not interfere with goings-on in the Western Hemisphere. Monroe's warning was
initially followed not because of fear of the United States, but because the
other European powers knew Britain's Navy would stop any further colonial
adventurism in the New World.
Modern movement in which countries engineer a sense of unity and common purpose
among a large nation. The people in these nationalist countries develop a strong
sense of loyalty to their nation. Though it seems automatoc to most people in
the modern world, nationalism really developed throughout Europe only in the
early 19th century.
Movement that seeks to unify the Slavs, an ethnic classification in Eastern
Europe that includes Russians, Ukrainians, Belarusians, Poles, Czechs, Slovaks,
Serbs, Croats, Slovenes, and Macedonians.
In the 19th century, a term developed to refer to the working class.
Proletariats were employed by, and involved in class struggle with, the
Anti-Church, anti-Monarchy reform group in 19th century England, largely based
on the ideas of Jeremy Bentham. Unconcerned by tradition, the British
radicals challenged the old ways.
Having to do with what is opposed to change and progress. In 19th century
Europe, the Reactionary cause was championed by Metternich, who wanted the
old regimes of Europe to stay in power.
French equivalent of British Radicalism, Republicanism glorified the social
leveling accomplished by the French Revolution
Intellectual movement begun in reaction to the dominance of
Reason. Romanticism criticized
Reason, suggesting that it could not answer all questions. Leading Romantic
artists and writers included Hegel, Schiller, Schinckel,
, Percy Shelley,
Mary Shelley, and Delacroix.
In England in the 19th century, voting districts were so poorly drawn that a
city with half-a-million people like Manchester received only as much
representation in Parliament as a small village. Though the Industrial
Revolution rapidly changed the population distribution in England, the voting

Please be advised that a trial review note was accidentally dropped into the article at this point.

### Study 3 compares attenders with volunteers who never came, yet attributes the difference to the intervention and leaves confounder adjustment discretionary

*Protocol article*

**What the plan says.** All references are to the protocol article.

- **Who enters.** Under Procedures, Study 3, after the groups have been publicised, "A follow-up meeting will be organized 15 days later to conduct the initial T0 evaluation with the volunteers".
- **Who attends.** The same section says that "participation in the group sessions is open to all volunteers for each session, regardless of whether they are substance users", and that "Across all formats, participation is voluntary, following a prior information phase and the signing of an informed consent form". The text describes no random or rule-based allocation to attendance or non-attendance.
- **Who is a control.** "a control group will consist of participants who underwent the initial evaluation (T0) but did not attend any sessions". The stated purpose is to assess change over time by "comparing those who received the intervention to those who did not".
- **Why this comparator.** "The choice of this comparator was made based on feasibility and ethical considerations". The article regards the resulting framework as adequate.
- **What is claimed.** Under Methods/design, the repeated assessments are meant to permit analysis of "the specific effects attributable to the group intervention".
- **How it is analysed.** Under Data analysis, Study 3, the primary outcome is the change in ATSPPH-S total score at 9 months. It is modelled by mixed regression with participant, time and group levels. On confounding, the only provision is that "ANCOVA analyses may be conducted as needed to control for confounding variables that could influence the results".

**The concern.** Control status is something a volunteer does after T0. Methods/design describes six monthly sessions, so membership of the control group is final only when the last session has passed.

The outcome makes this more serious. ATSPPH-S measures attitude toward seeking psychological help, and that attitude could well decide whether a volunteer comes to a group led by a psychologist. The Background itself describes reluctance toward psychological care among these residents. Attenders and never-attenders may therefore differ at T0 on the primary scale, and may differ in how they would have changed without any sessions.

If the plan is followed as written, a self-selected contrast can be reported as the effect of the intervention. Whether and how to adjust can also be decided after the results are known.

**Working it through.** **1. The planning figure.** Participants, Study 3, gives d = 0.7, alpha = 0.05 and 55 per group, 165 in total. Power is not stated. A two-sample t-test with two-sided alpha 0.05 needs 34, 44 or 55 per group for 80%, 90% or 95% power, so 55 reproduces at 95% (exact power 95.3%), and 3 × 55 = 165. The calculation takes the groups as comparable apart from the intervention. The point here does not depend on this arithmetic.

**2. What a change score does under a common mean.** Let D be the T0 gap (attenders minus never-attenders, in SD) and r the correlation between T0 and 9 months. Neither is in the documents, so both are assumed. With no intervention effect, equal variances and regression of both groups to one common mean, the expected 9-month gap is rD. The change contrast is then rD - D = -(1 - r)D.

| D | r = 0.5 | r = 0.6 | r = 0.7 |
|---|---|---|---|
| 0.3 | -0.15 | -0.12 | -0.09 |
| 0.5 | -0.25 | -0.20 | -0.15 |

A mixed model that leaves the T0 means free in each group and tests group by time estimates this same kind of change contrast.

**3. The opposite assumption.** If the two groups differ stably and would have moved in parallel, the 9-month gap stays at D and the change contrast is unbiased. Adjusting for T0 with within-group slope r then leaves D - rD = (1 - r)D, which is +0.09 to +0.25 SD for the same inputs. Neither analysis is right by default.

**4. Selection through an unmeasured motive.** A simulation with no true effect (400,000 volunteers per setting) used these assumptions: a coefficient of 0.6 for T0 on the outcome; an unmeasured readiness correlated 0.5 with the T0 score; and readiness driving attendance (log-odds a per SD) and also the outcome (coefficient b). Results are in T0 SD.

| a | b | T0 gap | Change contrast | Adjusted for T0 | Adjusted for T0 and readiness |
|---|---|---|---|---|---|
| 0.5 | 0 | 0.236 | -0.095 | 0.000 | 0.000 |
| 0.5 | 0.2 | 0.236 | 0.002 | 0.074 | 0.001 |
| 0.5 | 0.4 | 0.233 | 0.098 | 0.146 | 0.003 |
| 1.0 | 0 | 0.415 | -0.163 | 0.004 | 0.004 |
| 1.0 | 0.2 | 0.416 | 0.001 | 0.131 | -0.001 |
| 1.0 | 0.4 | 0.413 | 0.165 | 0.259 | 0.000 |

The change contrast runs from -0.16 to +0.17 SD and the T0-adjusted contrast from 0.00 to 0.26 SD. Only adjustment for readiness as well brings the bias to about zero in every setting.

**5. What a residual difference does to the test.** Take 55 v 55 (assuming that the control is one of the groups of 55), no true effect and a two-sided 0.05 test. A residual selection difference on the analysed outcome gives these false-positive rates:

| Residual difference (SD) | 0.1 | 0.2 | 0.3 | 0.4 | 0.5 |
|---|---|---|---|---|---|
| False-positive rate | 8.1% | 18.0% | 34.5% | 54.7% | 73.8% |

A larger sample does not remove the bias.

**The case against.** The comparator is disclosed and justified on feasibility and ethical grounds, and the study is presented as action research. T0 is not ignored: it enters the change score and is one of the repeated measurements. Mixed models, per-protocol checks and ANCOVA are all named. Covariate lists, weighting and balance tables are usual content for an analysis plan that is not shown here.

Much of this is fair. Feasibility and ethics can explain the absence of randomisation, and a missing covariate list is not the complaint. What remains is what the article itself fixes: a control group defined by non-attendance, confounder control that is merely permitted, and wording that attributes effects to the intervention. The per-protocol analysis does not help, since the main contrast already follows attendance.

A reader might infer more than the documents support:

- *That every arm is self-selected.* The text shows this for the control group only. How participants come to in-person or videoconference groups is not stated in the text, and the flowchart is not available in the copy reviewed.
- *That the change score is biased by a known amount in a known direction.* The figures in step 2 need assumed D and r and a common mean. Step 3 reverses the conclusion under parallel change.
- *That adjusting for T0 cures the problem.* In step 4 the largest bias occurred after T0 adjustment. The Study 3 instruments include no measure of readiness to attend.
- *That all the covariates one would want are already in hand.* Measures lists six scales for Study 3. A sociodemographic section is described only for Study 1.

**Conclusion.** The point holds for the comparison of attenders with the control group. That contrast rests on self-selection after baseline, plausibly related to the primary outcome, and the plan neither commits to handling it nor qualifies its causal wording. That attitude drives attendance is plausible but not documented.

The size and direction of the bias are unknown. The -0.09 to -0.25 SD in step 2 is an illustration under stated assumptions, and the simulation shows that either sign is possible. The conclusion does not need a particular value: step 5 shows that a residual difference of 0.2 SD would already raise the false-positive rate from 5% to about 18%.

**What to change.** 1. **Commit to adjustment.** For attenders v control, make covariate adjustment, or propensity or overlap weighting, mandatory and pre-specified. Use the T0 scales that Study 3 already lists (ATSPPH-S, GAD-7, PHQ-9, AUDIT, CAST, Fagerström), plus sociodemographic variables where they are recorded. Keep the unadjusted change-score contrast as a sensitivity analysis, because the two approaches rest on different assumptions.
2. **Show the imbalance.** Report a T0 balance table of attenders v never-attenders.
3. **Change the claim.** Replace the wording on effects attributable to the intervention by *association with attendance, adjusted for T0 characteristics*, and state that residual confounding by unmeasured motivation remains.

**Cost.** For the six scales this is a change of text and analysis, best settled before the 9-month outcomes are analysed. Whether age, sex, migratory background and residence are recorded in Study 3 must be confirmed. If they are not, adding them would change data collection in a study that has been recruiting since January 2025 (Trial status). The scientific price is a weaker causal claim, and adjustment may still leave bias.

districts lagged behind, giving advantage in Parliament to wealthy landowners
while under representing the new manufacturing cities.
Economic ideology, opposed to Capitalism and Laissez Faire, that holds
that key industry and the means of production should be centrally controlled by
the government, so that workers will not be abused by bourgeoisie factory
Threads, cloth and clothing. Early in the Industrial Revolution, textiles
were the mainstay of British factory production.
18th and early 19th century British political party, opposed to the Whigs.
Although the Tories comprised various factions, the party was opposed to
Utility is the measure of good or usefulness of something. It is often held that
something should be done if it will maximize the overall utility of society.
This belief is formulated as "Utilitarianism," and is described in John Stuart
Mill's book Utilitarianism
German Romantic idea, suggested by Herder, that
each nation has its own particular "special genius". Thus, what is right for one
nation may not be right for another nation, and, according to German Romantics
and Nationalists, each "nation" should strive to express its individual
Russian Czar from 1801 to 1825. He briefly allied with
. Though Alexander
envisioned himself as an "enlightened despot", Metternich managed to move
him towards becoming a Reactionary after the Congress of Vienna in 1815.